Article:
|Rivals||GP||Tackles||% of Team||TFL||Sacks||Int||PBU||FF||FR|
|Davis Cazares||FS||5'11, 190||Sr.||NR||12||91.5||13.9%||3||0||0||1||1||0|
|George Callender||SS||6'1, 195||Sr.||NR||12||69.0||10.5%||0||0||2||0||0||0|
|Cameron Fuller||CB||5'11, 175||Sr.||** (5.4)||12||32.0||4.9%||1||0||0||6||0||0|
|Darien Johnson||CB||5'9, 180||Sr.||*** (5.5)||12||22.0||3.4%||1||0||0||4||0||0|
|Samuel Oyenuga||CB||5'11, 180||So.||*** (5.5)||12||11.5||1.8%||0||0||0||1||0||0|
|Justin Smith||FS||6'2, 200||Sr.||** (5.2)||11||6.5||1.0%||0.5||0||0||0||0||0|
|Anthony Edwards||SS||6'0, 190||Sr.||** (5.2)||8||1.5||0.2%||0||0||0||0||0||0|
|Randell Carroll (UCLA)||CB||5'10, 180||Sr.||**** (6.0)|
8. Seniors, seniors everywhere
When NMSU moves to the Sun Belt in 2014, it will do so with a defense that will look completely different than it will have in 2013. Why? Because holy moly, look at all the seniors. Two of the incoming transfers are seniors, and the defense was a focal point of a 2012 Walker recruiting class that featured 11 junior college transfers.
The result: the top four returnees in the secondary are seniors, as are the top two returning linebackers and four of the top five returning linemen. The downside of loading up on JUCOs is that they don't stay long, and you'll have to load up on more in a couple of years. But let's worry about the future in the future. Right now, we see a rather absurdly experienced defense ready to take the field. That's quite often a good thing.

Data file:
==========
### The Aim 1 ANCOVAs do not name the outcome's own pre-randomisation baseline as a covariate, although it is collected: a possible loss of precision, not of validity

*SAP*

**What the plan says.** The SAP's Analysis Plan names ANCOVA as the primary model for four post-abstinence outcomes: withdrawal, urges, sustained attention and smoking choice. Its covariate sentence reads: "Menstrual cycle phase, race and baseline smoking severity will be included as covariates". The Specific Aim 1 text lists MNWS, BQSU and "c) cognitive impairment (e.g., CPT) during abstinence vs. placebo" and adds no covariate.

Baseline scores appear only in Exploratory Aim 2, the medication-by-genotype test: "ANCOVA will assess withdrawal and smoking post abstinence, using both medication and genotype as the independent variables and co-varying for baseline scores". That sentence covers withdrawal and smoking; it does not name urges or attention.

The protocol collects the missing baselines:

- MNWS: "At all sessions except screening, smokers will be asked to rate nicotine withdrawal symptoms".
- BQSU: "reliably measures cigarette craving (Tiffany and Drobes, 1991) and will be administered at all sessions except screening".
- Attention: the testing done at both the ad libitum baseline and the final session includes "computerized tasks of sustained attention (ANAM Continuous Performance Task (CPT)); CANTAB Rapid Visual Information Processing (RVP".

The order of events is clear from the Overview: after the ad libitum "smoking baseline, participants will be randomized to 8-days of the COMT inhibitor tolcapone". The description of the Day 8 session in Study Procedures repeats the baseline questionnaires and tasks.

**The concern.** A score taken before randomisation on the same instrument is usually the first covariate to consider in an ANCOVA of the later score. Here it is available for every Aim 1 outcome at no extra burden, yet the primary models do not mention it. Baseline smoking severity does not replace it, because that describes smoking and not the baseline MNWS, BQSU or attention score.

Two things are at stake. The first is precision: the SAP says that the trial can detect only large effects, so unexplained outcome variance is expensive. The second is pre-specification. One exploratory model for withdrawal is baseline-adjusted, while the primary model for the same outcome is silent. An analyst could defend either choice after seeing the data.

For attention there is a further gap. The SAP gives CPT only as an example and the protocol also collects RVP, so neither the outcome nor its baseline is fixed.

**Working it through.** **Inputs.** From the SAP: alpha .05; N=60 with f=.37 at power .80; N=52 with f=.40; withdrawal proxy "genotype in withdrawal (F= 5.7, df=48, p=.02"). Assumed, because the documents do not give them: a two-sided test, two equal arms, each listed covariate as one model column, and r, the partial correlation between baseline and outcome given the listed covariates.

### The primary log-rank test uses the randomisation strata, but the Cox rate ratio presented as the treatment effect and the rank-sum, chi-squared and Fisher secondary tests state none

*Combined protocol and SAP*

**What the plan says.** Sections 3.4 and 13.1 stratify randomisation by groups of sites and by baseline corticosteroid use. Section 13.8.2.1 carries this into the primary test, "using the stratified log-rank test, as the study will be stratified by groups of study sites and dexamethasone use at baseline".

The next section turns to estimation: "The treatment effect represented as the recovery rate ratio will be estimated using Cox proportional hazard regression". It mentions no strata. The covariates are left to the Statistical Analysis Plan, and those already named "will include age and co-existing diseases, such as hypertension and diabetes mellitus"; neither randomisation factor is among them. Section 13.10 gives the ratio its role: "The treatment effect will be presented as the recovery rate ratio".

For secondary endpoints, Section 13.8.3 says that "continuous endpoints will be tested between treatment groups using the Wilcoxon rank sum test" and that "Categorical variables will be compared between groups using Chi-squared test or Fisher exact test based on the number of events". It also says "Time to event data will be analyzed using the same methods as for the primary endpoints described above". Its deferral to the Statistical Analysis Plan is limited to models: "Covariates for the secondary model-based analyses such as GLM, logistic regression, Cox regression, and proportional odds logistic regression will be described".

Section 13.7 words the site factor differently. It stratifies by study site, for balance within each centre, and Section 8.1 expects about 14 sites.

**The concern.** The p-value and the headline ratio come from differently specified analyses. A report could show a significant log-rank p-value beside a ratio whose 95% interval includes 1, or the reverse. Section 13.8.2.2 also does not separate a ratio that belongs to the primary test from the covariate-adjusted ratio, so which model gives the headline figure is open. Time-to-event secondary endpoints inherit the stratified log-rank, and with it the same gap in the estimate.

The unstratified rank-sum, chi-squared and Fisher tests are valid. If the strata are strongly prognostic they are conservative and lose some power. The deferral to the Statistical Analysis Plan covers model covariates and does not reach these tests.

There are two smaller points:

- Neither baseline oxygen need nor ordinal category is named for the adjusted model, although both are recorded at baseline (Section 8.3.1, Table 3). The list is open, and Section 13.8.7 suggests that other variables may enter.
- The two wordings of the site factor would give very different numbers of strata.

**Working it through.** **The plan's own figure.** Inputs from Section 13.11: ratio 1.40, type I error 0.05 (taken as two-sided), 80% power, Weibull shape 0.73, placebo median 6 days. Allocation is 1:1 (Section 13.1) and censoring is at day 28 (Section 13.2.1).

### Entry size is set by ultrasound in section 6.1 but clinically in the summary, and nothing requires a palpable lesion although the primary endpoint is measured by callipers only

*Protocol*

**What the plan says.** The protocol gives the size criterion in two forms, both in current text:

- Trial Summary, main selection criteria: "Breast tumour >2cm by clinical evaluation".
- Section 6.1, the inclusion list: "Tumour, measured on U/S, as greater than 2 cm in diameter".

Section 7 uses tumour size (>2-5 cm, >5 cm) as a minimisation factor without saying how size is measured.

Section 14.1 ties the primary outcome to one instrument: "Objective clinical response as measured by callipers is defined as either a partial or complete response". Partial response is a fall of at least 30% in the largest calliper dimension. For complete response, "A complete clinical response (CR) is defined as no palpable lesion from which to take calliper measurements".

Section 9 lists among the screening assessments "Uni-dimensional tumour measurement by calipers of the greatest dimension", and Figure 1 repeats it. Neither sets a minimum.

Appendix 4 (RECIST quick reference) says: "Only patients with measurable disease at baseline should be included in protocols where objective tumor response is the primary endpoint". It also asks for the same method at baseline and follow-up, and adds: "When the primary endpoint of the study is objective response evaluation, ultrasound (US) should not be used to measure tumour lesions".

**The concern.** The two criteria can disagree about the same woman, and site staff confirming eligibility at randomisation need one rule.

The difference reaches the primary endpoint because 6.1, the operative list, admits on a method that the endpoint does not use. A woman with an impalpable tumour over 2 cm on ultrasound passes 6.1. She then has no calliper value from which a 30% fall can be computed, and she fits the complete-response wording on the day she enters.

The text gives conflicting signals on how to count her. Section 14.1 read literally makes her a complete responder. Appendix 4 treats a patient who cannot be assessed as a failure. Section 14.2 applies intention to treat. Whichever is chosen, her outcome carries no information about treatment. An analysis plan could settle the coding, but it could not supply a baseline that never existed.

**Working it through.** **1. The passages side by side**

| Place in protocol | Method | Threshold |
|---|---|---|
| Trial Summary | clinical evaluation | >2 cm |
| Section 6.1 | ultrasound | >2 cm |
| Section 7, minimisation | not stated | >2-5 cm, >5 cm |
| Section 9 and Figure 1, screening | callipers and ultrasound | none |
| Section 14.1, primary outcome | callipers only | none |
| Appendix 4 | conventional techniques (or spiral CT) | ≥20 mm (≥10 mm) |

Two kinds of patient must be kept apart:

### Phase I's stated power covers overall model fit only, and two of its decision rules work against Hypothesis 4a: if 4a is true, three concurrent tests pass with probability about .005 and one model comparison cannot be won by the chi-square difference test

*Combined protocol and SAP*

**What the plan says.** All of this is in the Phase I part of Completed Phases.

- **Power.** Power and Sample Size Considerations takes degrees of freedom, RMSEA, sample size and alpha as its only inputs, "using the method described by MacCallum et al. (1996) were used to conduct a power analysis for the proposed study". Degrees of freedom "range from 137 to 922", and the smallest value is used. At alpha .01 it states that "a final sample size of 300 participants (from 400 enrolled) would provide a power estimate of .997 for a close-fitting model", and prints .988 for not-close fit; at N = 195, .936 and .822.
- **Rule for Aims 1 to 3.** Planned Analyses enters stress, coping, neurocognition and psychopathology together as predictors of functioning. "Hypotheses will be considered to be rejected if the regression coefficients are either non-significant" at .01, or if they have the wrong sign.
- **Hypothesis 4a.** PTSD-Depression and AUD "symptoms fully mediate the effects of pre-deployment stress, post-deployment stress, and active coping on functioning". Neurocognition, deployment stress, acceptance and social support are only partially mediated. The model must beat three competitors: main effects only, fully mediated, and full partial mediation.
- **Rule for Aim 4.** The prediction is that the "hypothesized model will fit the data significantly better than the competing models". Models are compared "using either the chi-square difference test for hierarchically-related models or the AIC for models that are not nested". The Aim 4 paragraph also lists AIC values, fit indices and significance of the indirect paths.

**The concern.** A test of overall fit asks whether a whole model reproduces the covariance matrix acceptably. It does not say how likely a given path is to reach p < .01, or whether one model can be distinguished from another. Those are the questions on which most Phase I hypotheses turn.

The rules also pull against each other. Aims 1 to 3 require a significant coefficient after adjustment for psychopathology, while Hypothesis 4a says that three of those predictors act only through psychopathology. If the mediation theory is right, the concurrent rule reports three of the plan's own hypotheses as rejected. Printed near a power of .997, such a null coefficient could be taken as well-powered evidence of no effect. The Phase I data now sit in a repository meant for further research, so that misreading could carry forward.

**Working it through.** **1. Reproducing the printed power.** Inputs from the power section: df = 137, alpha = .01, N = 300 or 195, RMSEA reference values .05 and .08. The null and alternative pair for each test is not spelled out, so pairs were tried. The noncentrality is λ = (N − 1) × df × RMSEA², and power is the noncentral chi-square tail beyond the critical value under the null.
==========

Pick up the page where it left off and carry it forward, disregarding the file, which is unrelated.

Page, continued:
|Cayle Chapman-Brown||6'5, 235||Sr.||70||44.3||4||17||22||55.7%|
|Jake Capraro||6'1, 210||Sr.||4||39.2||0||0||3||75.0%|
|Austin Franklin||KR||6'2, 180||Jr.||15||22.3||0|
|Austin Franklin||PR||6'2, 180||Jr.||8||1.1||0|
|Special Teams F/+||124|
|Field Goal Pct||124|
|Kick Returns Avg||65|
|Punt Returns Avg||124|
9. Special teams won't be worse
Again, it's a stretch here to turn the NMSU special teams unit into a positive, especially considering it must replace its main bright spot, kick returner Akeelie Mustafa. NMSU derived less of an advantage from special teams than any FBS team, with the worst place-kicking and punt returning in the country. But hey, you can't get worse than the worst. Decent punter Cayle Chapman-Brown returns, and any conceivable improvement from this unit would be welcomed.
2013 Schedule & Projection Factors
|28-Sep||San Diego State||53|
|5-Oct||at New Mexico||122|
|23-Nov||at Florida Atlantic||116|
|Five-Year F/+ Rk||123|
|Two-Year Recruiting Rk||114|
|TO Margin/Adj. TO Margin*||-18 / -0.3|
|Approx. Ret. Starters (Off. / Def.)||14 (8, 6)|
10. A better team
New Mexico State is going to be better in 2013.
Don't ask me how much better, because I don't know. NMSU only once ranked better than 119th in the F/+ rankings during Walker's tenure (109th and 4-9 with an experienced squad in 2011) and played worse than three of four FBS newcomers in 2012. So "improvement" could mean making a run at bowl eligibility with wins over teams like UTEP, Abilene Christian, FAU, and Idaho (and hey, maybe an upset of visiting Minnesota or Boston College); or it could simply mean 2-10 and 120th.
I like the Doug Martin hire, and while it didn't make a lot of sense (geographically, anyway) for the Sun Belt to bring NMSU and Idaho aboard, my guilty liberal tendencies made me feel pretty happy about it. We don't know that the future will be any brighter than the past for this struggling football program, but we know that there is a future, and we know that the Aggies have a coach that wants to be their coach. That's something.